PRESS RELEASE (For immediate distribution)
MOTLEY FOOL ANNOUNCES NEW BNPL-STYLE OFFERING
Hopes to capitalise on huge and growing trend
And, of course, in keeping with the current trend, the two new products will charge no interest.
Motley Fool spokesperson Lira Fopol said:
“The trend of consumers adopting new payment methods, particularly Buy-Now-Pay-Later and pay advances, has ballooned in recent years. We think the time is ripe to launch two new products into this exciting market, in order to capitalise on the profit to be made from consumers who are unable or unwilling to wait for their new pair of jeans.”
True, it’s an abrupt about face from the criticism Motley Fool Chief Investment Officer Scott Phillips has made of some of these new finance products, noting the lack of appropriate regulation, the move towards pushing people onto a debt treadmill, and the discouragement of sensible financial literacy and discipline, but he was deliberately kept out of the loop while we worked on these products.
Addressing the fact that the sector is currently regulated much more lightly than other credit products, Fopol added:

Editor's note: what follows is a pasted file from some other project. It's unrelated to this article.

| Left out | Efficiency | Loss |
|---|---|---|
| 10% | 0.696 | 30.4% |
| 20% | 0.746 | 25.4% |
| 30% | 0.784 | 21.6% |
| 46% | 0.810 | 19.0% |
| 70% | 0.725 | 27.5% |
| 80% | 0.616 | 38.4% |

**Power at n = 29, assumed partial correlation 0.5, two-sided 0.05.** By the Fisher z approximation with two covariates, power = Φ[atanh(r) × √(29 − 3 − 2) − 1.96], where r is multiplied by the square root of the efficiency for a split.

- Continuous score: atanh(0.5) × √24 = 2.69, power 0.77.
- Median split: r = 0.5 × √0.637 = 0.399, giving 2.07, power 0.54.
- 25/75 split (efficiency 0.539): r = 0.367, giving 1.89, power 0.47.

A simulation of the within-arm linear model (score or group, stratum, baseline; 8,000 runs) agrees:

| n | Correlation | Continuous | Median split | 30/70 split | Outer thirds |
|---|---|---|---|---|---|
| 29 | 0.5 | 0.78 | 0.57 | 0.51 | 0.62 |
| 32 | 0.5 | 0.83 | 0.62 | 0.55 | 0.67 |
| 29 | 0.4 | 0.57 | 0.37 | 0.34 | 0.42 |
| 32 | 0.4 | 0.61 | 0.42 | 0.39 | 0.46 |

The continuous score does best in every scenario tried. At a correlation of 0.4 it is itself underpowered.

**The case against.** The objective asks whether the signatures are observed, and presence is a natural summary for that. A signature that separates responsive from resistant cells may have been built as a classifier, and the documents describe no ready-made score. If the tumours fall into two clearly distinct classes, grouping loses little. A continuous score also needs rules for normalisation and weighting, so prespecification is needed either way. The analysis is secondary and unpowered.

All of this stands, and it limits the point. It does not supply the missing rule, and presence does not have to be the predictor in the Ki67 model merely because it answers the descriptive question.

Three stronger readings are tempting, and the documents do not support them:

“While banks, credit card companies and traditional lenders are constrained by pesky rules that require them to make sure they understand the borrower and that they can repay the loan, this new category carries nowhere near the same annoying consumer protections, making it ripe for exploitation and serving the needs of new customers.”
While some would suggest The Motley Fool has been too late to the party on the app-based ‘get it now’ segment, the company believes that the arrival of products to let you pay for your groceries in instalments, and get an advance on your pay (for a fee, of course), means the sector is just getting going.
“Imagine what the future could bring”, said The Motley Fool’s intern and head of new product ideation and whizbangery, Ralf Ofpio. “There’s no limit to what consumers can have now, if they’re prepared to commit money they might otherwise need later. And if they find themselves short, come repayment time, we’ll be able to offer them a loan at hyper-profitable interest rates. Talk about upsell!”
While the company has yet to finalise its full product suite (that will, in all likelihood end up in credit cards, personal loans and mortgages like other BNPL providers), The Motley Fool today announces its first two products, helpfully described with cool acronyms, because that’s what people expect these days.
motley fool bnpn(™)
(Editors, please note the deliberate lower-case in the product name if referring to this in print. All the cool kids are doing it)
Announcing motley fool bnpn(™); the payment choice for a new generation!
We think the abundance of BNPL players has left a yawning gap in the market. While ‘buy now pay later’ has been saturated with dozens of overlapping offerings, there is a huge opportunity in BNPN – buy now, pay now – which none of those players is currently offering.
Buy-now-pay-now, through motley fool bnpn(™), will revolutionise this market by giving consumers the opportunity to buy things with the money they already have.